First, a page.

Twittering moms take down Motrin...and McNeil acts responsibly

I really wanted to like the online Motrin ads that caused so much fury among mothers last week. Living in Park Slope, I have seen many pretty innocuous matters get blown out of proportion. So I went to YouTube to watch the ad. And you know what? The moms were right. The ad is dopey.For those who haven't seen it, here's a synopsis. The ad focuses on moms who carry their babies in slings, Bjorns, carriers. The ad's theory is that women who transport their children this way tend have more aches and pains. To begin with, the concept is flawed because if the carrier fits well, then you won't have such problems.

The ad starts off in a smarmy way poking fun at the whole mommy transport system with "Wearing your baby seems to be in fashion," and goes downhill from there. Here are my favorite lines:

  • "They say babies carried close to the bod tend to cry less than others. But what about me? Do moms that wear babies cry more?" [BE note: Believe me, I cried a lot in the early days but it wasn't because of my Baby Bjorn."]
  • "Plus it totally makes me look like an official mom." [BE note: What's up with the Valley speak?]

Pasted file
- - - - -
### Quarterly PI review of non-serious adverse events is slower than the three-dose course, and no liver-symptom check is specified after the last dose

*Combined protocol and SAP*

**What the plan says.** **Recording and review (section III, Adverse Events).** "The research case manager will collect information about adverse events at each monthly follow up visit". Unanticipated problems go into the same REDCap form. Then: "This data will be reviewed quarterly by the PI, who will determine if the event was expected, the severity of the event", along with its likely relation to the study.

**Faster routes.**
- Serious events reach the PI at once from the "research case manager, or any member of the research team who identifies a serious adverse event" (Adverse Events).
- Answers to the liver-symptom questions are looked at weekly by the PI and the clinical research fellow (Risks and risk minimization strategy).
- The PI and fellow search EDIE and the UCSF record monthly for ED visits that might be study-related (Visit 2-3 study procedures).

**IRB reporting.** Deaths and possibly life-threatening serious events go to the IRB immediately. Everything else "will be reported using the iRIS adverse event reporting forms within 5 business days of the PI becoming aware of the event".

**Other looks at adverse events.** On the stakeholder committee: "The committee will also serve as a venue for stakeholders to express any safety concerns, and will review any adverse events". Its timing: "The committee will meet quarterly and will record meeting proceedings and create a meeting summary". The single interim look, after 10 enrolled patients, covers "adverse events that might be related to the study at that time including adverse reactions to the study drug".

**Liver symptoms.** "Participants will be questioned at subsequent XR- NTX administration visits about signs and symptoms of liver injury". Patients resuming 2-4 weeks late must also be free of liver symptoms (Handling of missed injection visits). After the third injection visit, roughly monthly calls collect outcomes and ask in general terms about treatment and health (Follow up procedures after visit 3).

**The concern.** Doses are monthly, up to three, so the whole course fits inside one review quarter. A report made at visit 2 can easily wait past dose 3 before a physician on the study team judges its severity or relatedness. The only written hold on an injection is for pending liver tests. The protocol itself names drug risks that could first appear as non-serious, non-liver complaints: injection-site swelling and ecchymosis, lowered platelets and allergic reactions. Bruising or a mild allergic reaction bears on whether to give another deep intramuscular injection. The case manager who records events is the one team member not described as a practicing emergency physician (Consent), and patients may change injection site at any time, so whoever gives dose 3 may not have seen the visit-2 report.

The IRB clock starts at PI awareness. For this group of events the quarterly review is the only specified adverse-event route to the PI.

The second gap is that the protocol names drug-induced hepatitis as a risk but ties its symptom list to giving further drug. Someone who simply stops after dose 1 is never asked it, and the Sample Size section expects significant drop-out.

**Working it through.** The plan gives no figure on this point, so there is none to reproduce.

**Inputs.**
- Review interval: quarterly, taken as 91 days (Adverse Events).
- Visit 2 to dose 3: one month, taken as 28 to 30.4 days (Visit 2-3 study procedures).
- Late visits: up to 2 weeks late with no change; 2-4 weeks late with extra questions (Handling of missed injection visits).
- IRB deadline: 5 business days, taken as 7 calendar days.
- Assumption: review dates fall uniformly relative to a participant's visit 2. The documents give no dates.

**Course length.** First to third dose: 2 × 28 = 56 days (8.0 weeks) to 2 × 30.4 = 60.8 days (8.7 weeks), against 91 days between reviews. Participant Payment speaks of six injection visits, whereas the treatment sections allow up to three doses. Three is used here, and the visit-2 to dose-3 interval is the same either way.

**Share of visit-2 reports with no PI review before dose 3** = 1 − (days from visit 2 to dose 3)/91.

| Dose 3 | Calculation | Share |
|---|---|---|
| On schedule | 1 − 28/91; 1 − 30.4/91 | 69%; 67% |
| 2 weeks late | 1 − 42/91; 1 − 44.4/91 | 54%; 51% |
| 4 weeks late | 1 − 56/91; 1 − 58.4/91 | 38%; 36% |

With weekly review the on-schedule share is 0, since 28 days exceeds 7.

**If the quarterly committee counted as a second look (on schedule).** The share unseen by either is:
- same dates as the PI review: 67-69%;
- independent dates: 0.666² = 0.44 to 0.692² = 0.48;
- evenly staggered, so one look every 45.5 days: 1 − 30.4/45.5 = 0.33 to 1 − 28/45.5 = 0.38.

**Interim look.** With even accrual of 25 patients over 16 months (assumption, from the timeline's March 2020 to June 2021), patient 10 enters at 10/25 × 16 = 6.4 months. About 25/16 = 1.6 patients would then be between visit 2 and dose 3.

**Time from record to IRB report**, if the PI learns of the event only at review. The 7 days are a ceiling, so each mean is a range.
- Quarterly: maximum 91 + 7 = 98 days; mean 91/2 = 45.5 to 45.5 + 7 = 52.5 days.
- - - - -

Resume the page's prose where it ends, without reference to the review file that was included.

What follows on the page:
• "So if I look tired and crazy you'll understand why." [BE note: crazy? OK now.]

twitterThere are many things wrong with the ad but they've been covered admirably on Twitter and blogs. In fact it was because a number of women on Twitter balked at the ad that its offensiveness was brought to McNeil's [maker of Motrin] attention.

But there is more to it. McNeil has not gotten much positive press about acting responsibly once the Twittering and blogging started. So I'm giving them some. They took down the ad, apologized via JNJ BTW (J&J's corporate blog), and basically did the right thing by owning up to their error. How many times does that ever happen in real life?

I encourage you to read Kathy Widmer's post on JNJ BTW. Kathy is VP marketing for McNeil Consumer Healthcare. Here is one excerpt:

jnjbtw"On behalf of McNeil, I’m sorry if you found this advertisement insulting. We are are in the process of removing it from our website. Unfortunately, it will take longer for us to remove this advertisement from magazines as several are currently on newsstands and in distribution.

One bright spot is that we have learned through this process - in particular, the importance of paying close attention to the conversations that are taking place online. It has also brought home the importance of taking a broader look at what we say and how it may be interpreted."

So power to the people, power to social media and power to doing the right thing!